On the flip side, the government can take a lesson from the private sector on how to react and adapt more quickly. A recent survey of government cybersecurity professionals found that 65% of respondents thought the pace of cybersecurity change was too slow compared with enterprise organizations, and 81% believed that collaboration with the private sector could hasten security processes.
Both sectors should explore how privacy-enhancing techniques could be used to develop more productive partnerships. Technologies such as cryptographic algorithms and data-masking techniques are increasingly used in banks to detect financial crimes through information sharing and analysis but without disclosing sensitive data.
Minimize Risk by Prioritizing Key Security Functions
Building strong public-private relationships is an important step in addressing cyber warfare. But without the right security framework in place, agencies and businesses will continue to operate at risk. Here are some key priorities:
Follow a DevSecOps approach when developing applications by having security in mind from the start and building security auditing and compliance into standard continuous integration/continuous development (CI/CD) processes.
Improve network security against man-in-the-middle attacks, wardriving, and other network attacks by educating employees on the risks of public Wi-Fi, requiring a virtual private network (VPN) for sensitive resources, and strengthening network authentication.
Identify and remedy code-injection vulnerabilities by regularly scanning code during development using tools like Burp Suite, OWASP ZAP, and other code-analysis tools in your build pipeline.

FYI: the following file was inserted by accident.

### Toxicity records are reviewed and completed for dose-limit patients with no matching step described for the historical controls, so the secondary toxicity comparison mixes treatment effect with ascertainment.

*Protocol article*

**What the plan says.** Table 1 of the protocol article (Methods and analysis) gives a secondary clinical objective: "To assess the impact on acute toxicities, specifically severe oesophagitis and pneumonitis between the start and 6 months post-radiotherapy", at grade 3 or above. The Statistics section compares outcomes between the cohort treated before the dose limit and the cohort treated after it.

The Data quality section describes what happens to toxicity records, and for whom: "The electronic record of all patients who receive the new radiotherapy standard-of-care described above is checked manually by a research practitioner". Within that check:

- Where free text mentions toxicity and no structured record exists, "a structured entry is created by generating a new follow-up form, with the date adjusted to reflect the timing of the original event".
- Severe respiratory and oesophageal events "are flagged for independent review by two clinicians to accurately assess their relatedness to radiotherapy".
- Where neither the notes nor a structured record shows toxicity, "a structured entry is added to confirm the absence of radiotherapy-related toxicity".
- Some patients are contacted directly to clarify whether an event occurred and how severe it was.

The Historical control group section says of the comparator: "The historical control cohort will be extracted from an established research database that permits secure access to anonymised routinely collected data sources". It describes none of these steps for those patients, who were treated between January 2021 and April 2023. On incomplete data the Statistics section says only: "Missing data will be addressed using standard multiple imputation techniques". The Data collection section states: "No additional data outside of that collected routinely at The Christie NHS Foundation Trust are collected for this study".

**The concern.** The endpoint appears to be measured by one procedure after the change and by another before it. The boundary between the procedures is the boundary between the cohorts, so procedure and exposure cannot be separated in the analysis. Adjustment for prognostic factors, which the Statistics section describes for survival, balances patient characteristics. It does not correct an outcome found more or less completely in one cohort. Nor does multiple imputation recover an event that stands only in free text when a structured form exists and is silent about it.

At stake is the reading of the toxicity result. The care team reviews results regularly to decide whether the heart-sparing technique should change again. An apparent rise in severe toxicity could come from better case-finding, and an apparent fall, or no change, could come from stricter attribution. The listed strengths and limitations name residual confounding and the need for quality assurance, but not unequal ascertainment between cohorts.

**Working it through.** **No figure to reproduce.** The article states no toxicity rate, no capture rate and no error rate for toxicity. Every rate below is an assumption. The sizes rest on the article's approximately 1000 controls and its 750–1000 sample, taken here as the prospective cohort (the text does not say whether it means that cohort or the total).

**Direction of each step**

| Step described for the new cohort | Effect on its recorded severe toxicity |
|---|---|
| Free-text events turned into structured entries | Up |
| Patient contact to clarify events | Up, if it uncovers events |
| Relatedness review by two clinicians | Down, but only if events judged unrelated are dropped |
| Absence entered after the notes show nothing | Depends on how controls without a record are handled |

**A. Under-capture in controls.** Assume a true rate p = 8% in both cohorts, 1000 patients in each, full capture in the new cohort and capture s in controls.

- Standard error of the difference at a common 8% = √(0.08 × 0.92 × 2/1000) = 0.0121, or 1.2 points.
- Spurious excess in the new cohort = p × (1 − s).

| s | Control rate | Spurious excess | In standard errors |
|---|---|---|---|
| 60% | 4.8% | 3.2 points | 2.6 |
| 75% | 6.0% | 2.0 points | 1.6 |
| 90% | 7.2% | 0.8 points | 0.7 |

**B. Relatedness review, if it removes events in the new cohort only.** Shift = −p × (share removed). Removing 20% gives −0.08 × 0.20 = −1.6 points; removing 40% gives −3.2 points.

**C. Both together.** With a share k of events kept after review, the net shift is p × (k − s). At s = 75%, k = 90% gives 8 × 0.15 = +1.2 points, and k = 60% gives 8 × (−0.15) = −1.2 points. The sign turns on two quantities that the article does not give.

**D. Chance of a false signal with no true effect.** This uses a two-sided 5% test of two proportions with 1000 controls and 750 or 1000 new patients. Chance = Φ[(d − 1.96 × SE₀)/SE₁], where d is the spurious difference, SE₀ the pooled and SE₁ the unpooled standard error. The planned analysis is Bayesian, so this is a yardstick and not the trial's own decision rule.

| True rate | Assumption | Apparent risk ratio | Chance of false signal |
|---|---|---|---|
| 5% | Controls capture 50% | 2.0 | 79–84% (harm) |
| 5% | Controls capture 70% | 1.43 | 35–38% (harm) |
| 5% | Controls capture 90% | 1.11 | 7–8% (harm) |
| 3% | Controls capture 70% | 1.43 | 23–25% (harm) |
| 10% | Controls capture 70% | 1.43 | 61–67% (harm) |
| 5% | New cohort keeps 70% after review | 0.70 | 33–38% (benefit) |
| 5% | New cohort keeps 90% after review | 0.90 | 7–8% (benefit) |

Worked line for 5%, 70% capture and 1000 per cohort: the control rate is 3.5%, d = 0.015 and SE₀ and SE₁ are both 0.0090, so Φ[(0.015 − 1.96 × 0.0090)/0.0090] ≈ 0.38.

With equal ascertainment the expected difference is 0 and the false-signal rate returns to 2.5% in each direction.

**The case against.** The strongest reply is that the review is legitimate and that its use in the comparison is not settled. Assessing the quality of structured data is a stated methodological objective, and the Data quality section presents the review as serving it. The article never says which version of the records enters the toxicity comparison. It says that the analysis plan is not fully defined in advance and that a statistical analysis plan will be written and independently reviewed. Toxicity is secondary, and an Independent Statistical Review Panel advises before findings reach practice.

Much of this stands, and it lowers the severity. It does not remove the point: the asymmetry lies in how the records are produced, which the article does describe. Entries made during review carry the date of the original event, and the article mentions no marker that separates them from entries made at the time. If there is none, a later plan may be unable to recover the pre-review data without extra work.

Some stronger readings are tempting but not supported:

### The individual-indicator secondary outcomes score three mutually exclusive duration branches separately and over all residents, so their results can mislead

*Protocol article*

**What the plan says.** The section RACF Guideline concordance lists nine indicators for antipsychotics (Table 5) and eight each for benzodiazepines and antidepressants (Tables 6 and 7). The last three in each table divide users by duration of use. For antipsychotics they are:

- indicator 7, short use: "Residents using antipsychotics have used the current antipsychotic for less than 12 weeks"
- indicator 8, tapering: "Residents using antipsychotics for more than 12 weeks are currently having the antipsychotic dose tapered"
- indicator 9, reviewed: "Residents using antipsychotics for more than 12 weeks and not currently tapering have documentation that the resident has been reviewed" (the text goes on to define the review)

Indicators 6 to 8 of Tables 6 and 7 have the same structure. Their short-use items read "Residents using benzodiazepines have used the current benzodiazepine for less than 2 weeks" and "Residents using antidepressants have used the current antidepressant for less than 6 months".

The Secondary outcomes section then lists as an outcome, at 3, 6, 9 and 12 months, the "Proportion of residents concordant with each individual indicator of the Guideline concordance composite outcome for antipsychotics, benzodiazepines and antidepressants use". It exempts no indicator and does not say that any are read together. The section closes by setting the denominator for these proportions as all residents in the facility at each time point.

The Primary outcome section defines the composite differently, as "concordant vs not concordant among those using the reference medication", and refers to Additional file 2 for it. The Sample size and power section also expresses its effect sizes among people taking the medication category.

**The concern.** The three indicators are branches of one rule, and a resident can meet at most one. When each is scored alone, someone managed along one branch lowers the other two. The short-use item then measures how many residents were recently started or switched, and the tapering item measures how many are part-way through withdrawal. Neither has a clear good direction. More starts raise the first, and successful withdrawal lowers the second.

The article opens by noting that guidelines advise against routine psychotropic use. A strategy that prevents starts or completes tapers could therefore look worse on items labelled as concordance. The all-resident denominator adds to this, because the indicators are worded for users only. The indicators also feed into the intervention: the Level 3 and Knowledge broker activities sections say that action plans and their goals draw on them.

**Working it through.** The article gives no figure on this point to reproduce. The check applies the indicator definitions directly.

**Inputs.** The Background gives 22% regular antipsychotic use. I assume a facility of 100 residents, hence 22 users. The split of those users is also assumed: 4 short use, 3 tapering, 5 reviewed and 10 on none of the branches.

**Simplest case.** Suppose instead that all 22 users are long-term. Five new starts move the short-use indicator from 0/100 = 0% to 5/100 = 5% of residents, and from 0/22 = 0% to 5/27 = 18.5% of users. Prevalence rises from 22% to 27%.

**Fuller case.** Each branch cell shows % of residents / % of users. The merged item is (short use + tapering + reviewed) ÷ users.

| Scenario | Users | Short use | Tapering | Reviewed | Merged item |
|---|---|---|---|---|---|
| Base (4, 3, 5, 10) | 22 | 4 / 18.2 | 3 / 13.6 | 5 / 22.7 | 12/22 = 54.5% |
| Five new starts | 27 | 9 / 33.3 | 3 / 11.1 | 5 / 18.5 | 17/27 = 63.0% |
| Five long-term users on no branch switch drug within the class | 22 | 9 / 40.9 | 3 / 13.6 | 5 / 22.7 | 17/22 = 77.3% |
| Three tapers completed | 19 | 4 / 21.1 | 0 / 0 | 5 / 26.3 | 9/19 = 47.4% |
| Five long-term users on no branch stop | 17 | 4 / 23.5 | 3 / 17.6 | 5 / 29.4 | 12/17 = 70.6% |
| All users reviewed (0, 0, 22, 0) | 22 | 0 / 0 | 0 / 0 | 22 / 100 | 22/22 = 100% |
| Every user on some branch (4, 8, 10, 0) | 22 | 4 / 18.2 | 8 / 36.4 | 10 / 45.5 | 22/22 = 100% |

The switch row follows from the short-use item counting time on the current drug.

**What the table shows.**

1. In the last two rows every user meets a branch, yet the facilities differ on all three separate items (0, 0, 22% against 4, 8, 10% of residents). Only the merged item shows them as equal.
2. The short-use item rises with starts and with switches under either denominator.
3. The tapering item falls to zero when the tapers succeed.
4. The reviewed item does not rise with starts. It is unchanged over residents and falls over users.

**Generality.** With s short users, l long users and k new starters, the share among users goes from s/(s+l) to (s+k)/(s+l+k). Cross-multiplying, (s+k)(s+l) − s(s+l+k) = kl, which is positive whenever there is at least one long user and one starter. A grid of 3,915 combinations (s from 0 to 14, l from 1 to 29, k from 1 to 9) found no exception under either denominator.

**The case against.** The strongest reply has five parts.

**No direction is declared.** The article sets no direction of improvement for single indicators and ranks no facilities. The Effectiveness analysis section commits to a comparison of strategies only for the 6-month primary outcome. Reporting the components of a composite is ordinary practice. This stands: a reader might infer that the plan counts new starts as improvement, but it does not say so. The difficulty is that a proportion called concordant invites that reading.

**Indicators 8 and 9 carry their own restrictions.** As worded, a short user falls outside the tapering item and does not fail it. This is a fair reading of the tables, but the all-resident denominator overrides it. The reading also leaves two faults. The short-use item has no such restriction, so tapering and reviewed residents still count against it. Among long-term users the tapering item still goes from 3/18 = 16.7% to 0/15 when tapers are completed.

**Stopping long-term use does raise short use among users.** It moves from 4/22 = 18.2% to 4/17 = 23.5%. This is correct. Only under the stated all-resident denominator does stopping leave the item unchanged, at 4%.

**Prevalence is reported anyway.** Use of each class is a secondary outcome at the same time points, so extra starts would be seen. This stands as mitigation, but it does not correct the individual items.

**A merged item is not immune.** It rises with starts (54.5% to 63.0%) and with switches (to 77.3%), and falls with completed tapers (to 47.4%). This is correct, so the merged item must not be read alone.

Secure vulnerable VPNs with aggressive patching and authentication. This is especially important for government agencies that are accustomed to fully closed networks but with remote work are subjected to the same security issues as commercial businesses.
Hire the best teams for the job. Cybersecurity is a multidiscipline practice, and building a solid framework requires advanced- to expert-level knowledge in each area, including application development and networking.
Plan for the Worst
Organizations can follow every protocol yet a breach can still occur, making developing a crisis response plan just as urgent as cybersecurity. In 2016, the average time that organizations needed to identify a breach was 191 days, and it took an average of 70 days to contain the breach. A crisis response plan requires logging and monitoring solutions that can respond to a breach more quickly. A response team should include forensic analysts, legal professionals, and potentially the public relations department to build a plan for consistently responding to incidents.
Global cyber warfare is a grim reality, and attacks will continue to escalate and get more sophisticated. There is no way to combat them completely, but building partnerships, identifying the right tools and technologies, employing teams that are up to the challenge, and creating a solid crisis plan will put the private and public sector in a better position, helping safeguard people, institutions, and businesses around the world.